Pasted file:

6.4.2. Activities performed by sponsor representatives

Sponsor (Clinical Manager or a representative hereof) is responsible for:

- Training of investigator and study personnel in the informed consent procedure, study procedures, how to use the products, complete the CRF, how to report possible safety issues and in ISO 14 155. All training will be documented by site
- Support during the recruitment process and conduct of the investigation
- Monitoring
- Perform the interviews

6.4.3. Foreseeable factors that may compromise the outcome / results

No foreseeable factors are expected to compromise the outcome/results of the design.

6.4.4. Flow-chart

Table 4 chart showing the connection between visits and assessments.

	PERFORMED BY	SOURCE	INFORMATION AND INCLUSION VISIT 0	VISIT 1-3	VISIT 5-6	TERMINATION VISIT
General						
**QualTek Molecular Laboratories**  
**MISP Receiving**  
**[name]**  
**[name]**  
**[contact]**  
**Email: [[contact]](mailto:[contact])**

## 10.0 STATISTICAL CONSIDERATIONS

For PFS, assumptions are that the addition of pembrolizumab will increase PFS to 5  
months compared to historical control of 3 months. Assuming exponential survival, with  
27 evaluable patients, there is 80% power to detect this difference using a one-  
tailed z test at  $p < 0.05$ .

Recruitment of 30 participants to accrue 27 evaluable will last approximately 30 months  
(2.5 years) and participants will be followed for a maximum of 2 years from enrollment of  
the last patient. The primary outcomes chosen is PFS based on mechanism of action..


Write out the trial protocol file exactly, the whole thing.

6.4.2. Activities performed by sponsor representatives

Sponsor (Clinical Manager or a representative hereof) is responsible for:

- Training of investigator and study personnel in the informed consent procedure, study procedures, how to use the products, complete the CRF, how to report possible safety issues and in ISO 14 155. All training will be documented by site
- Support during the recruitment process and conduct of the investigation
- Monitoring
- Perform the interviews

6.4.3. Foreseeable factors that may compromise the outcome / results

No foreseeable factors are expected to compromise the outcome/results of the design.

6.4.4. Flow-chart

Table 4 chart showing the connection between visits and assessments.

	PERFORMED BY	SOURCE	INFORMATION AND INCLUSION VISIT 0	VISIT 1-3	VISIT 5-6	TERMINATION VISIT
General						
**QualTek Molecular Laboratories**  
**MISP Receiving**  
**[name]**  
**[name]**  
**[contact]**  
**Email: [[contact]](mailto:[contact])**

## 10.0 STATISTICAL CONSIDERATIONS

For PFS, assumptions are that the addition of pembrolizumab will increase PFS to 5  
months compared to historical control of 3 months. Assuming exponential survival, with  
27 evaluable patients, there is 80% power to detect this difference using a one-  
tailed z test at  $p < 0.05$ .

Recruitment of 30 participants to accrue 27 evaluable will last approximately 30 months  
(2.5 years) and participants will be followed for a maximum of 2 years from enrollment of  
the last patient. The primary outcomes chosen is PFS based on mechanism of action..